In the Wild for February 16, 2010
Some recent news and notes from the YUI community follows. What did we miss? Let us know in the comments or @yuilibrary on Twitter.
- Twitsteps — Twitter- and YUI-powered Microforums for Any Site: Twitsteps is an easy-to-install and extremely attractive widget based on YUI 2 that adds Twitter-driven discussions to any site. Very slick implementation. (Original source.)
- EtreProprio — a YUI-based Real Estate Website for Individuals in France: Philippe Bernou, CEO of EtreProprio.com, wrote in to tell us about his site, which provides attractive classified property listings for individuals selling their own properties. EtreProprio caters to the French market. The site makes terrific use of YUI 2, including a wide range of utilities and widgets.
- Chris Heilmann's First YUI 3 Hack, "Flickr Collector": The Yahoo! Developer Network's Christian Heilmann, author of numerous YUI-based hacks over the years, has is first YUI 3 app up: "Flickr Collector is a simple interface to collect photos from Flickr and copy and paste the HTML to embed them into web sites. Click any of the photos below to see its details. Below the photo you will get the HTML code to copy and paste.You can drag photos into the collection below the thumbnails and remove them from the bin by dragging them into the removal box. Once you are done, hit the 'See all code' button to get the HTML of all the photos in your collection box."
- Rich Text Editor Review on Six Revisions: Jeff Starr of Perishable Press reviews Rich Text Editor widgets for Jacob Gube's Six Revisions blog. Here's what he has to say about Dav Glass's YUI Rich Text Editor: "The YUI Editor is included as part of the extensive Yahoo User-Interface Library (YUI). YUI Editor features valid XHTML, a growing number of plugins, decent documentation, great support for mobile devices, and even drag-n-drop inclusion and sizing of images. Plus, the YUI Editor’s toolbar is easily extensible for advanced and highly customized implementations."
- KQED Making Broad Use of YUI 2.8.0 Utilities and Widgets: We noted not too long ago that KQED public radio was using some YUI, but the usage is now broad and extensive. The main KQED page is now using the utilities rollup plus Cookie, TabView, and Container. All things consdered, we're thrilled to see YUI on the site!
- Video: Philip Tellis's Overview of YUI Flot Charting from FOSDEM: YUI contributor (and Yahoo! performance engineer) Philip Tellis ported the popular Flot charting library to YUI 2, and he spoke about the work at FOSDEM in Brussels earlier this month. The FOSDEM team has the 44 minute talk up on YouTube.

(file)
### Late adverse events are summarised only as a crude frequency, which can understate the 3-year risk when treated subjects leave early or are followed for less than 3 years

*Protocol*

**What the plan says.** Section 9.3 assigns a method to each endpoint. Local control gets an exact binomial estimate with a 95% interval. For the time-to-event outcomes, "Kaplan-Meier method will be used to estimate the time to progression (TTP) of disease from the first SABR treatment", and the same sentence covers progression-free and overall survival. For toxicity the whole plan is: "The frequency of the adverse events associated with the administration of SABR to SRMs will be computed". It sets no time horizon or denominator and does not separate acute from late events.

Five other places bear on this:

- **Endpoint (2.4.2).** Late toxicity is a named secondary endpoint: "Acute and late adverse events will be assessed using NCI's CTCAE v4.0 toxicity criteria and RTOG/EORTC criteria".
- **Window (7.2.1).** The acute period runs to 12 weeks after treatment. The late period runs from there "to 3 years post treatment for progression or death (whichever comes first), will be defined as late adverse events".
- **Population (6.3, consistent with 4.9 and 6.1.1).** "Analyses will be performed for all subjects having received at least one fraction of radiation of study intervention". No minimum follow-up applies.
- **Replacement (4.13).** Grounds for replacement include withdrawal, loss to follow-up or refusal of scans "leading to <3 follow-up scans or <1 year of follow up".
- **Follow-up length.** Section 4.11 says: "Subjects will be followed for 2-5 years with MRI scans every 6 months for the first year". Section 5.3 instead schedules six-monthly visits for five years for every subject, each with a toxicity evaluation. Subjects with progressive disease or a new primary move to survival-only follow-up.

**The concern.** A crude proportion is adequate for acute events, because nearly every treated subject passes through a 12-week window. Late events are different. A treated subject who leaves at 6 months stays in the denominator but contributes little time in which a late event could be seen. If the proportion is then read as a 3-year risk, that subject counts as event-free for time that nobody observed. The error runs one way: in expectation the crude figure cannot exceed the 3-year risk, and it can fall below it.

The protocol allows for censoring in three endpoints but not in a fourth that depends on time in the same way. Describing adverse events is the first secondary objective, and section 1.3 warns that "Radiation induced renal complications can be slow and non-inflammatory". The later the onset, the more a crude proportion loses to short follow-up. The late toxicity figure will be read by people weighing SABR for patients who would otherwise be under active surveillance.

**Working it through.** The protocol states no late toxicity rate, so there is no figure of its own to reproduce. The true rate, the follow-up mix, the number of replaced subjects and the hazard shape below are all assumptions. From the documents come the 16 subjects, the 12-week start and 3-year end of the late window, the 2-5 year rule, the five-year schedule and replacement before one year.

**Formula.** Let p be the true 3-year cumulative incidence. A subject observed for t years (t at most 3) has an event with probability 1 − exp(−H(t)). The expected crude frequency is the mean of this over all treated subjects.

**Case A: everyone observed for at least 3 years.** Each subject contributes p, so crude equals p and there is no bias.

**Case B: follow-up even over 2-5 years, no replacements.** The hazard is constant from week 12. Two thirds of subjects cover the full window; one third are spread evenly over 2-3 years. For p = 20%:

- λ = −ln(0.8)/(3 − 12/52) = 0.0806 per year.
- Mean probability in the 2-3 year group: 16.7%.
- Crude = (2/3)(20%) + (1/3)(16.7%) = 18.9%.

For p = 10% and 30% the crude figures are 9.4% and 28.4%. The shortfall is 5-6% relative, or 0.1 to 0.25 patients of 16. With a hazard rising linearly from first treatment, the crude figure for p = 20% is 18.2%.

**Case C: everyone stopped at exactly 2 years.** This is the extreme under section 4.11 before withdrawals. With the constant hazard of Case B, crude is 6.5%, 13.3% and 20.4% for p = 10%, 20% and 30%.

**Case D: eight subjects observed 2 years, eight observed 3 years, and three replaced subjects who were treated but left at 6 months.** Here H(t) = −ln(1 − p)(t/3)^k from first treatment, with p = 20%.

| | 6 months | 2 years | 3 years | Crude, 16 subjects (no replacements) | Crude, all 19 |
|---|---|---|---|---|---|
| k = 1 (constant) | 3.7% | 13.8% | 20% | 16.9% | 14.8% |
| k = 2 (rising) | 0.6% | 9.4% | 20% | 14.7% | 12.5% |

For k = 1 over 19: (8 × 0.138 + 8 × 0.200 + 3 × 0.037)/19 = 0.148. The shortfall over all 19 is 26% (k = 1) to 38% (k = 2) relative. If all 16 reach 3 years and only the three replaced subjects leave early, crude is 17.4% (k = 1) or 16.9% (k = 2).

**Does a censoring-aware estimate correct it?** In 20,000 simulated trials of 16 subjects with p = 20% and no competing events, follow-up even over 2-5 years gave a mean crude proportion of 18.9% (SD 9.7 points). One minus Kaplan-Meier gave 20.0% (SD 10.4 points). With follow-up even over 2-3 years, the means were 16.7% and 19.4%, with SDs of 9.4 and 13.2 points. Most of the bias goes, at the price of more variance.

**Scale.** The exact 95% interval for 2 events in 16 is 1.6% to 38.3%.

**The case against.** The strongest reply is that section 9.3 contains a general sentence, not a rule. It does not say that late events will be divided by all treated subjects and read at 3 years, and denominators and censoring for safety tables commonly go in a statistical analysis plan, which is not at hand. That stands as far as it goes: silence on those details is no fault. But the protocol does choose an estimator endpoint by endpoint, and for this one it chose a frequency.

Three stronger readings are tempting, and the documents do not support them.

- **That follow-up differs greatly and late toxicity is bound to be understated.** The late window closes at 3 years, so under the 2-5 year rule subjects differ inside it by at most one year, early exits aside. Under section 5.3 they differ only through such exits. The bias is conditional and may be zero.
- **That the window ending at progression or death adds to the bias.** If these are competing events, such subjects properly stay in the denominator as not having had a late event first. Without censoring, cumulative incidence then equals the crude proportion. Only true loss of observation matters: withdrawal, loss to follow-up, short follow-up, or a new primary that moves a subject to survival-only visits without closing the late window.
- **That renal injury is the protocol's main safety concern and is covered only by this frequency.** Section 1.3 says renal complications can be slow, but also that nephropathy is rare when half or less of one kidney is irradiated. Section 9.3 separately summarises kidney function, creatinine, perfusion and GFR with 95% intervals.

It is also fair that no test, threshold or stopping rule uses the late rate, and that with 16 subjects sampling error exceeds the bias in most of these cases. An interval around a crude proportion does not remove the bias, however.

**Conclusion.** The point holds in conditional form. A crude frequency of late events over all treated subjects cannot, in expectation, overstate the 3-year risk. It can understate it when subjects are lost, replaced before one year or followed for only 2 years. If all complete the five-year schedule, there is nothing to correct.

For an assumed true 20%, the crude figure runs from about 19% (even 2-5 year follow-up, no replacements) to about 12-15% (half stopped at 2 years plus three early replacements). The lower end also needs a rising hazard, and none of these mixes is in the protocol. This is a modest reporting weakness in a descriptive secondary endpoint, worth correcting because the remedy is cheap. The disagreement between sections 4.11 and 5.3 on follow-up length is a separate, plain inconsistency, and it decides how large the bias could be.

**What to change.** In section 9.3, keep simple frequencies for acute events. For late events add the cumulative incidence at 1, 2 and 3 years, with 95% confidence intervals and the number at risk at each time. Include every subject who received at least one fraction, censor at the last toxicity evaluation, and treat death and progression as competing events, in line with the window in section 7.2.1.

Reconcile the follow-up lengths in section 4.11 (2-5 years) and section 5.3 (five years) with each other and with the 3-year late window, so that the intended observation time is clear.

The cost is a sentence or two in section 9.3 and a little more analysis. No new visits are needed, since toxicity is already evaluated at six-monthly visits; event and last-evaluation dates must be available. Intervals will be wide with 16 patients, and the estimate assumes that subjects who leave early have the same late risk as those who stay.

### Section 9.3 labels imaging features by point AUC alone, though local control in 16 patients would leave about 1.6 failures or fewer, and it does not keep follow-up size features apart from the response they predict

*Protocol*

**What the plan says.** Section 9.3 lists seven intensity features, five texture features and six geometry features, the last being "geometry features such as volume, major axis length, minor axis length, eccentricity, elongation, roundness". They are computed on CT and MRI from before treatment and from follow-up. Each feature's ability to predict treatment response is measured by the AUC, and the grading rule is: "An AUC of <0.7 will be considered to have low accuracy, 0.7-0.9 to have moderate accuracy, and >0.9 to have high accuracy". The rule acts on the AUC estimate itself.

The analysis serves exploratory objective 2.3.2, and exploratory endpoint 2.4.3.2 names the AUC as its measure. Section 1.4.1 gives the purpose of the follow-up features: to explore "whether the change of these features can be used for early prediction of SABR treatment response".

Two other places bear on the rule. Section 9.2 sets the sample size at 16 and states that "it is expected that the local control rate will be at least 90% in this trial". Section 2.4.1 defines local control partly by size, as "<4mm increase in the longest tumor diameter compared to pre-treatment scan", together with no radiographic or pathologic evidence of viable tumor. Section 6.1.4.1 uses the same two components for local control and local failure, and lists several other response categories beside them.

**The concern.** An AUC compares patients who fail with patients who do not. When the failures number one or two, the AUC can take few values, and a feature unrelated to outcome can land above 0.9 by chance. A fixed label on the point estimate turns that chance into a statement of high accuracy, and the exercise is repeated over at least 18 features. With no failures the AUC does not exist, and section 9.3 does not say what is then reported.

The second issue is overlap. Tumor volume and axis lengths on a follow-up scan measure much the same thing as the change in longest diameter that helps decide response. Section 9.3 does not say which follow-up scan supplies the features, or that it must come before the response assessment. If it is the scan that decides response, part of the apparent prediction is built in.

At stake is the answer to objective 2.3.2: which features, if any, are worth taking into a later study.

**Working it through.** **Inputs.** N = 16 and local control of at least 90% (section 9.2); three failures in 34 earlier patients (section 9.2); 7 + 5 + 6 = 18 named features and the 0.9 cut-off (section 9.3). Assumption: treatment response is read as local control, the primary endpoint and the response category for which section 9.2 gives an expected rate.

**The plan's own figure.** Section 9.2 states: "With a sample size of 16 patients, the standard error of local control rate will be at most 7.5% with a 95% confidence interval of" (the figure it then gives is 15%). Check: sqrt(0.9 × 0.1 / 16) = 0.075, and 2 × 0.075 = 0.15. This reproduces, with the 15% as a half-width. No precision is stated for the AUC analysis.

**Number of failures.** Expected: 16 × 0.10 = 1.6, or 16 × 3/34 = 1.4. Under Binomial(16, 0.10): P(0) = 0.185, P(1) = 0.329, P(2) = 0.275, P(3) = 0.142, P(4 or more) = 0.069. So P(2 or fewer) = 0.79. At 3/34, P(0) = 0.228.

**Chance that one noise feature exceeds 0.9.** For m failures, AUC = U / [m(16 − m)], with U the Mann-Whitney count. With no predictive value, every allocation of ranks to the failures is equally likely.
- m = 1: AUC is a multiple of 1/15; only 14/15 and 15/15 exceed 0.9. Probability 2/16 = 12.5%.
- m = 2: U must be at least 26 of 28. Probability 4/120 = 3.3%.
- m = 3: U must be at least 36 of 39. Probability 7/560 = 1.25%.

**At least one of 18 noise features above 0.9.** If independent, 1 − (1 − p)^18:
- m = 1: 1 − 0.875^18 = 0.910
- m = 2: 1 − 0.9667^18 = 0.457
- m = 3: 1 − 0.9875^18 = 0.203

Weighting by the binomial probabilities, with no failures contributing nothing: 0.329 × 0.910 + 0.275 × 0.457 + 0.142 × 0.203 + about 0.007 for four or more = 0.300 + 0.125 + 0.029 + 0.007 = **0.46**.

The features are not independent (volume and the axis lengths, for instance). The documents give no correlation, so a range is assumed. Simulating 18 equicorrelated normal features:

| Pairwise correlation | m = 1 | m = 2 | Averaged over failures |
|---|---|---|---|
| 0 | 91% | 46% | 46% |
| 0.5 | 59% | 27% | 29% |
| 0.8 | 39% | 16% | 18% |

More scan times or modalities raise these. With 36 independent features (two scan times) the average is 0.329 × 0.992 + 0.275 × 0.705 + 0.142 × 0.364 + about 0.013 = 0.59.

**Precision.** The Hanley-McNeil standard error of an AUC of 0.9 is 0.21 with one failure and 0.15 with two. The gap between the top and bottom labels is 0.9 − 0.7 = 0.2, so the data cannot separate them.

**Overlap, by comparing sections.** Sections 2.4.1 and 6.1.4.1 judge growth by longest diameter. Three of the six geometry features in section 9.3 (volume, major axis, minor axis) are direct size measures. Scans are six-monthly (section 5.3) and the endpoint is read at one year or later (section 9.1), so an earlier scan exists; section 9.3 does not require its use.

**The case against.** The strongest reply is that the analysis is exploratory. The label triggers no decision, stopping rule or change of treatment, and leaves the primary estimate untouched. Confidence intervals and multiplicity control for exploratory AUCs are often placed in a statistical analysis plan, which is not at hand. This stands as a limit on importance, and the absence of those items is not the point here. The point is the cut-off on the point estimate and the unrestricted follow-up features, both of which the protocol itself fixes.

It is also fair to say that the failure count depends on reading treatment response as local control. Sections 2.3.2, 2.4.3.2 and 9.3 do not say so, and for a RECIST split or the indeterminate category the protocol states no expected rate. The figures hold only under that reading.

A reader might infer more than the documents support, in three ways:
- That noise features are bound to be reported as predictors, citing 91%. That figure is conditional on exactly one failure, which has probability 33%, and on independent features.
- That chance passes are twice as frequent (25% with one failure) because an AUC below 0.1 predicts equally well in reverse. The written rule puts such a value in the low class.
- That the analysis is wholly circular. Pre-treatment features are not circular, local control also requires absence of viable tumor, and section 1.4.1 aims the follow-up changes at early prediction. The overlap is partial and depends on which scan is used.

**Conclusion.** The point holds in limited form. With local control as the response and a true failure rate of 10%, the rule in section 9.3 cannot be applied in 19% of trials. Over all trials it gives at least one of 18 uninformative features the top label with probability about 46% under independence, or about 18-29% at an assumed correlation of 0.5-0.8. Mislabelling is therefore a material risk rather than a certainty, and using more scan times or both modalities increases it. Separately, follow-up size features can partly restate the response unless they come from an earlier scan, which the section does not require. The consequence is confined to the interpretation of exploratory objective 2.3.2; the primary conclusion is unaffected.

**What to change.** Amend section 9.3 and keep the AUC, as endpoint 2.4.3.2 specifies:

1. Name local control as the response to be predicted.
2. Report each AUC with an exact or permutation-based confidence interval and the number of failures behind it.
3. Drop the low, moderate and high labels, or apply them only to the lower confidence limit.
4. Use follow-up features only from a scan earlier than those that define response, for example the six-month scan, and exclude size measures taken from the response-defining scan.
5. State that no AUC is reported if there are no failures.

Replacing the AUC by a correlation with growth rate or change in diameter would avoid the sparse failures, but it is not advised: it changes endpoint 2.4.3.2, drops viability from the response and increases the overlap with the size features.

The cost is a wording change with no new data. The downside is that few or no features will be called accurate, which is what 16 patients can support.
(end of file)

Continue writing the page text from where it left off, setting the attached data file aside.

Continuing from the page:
- Eric Ferraiuolo on "Auto-Building YUI 3 Custom Modules": Eric Ferraiuolo has a new post up on his 925html blog: "YUI 3’s modularity and instance sandboxing invite developers to create their own custom modules, breaking apart their specific application logic. Having developed over 30 Custom YUI 3 Modules in the last year I quickly realized I needed a sane way to go from writing code to running it in the browser. So, I set out to connect the YUI Builder with my IDE." Read on for more details about Eric's approach. And, in case you missed it, check out Eric's presentation on custom modules from YUICONF 2009.
- Sitepoint Calls YUI Grids Builder a "big Time-saving Tool": Writes Meitar Moscovitz: "The YUI Grid Builder is an elegant, visual way to create robust CSS-based layouts from scratch. All you need to do is punch in your desired layout, specifying the page’s width (fixed or fluid), the number of columns you want, and how wide each of them should be. You can even split a section into two or more subsections, creating nested column layouts with ease." The Grid Builder is a visual tool that works with YUI 2's CSS Grids.
- Cory O'Daniel Releases Simpler Ruby Wrapper for YUI Compressor: Cory O'Daniel continues to work on his Ruby wrapper for YUI Compressor, releasing a simpler, ~50 line version: "On a new project I'm working on *I just need a inline YUI compressor* and I dont give a [darn] about anything else like bundling, globbing or whatever. So I ended up throwing together this little (~50 lines less comments) Ruby YUI Compressor to do my dirty work." Check out the implementation here.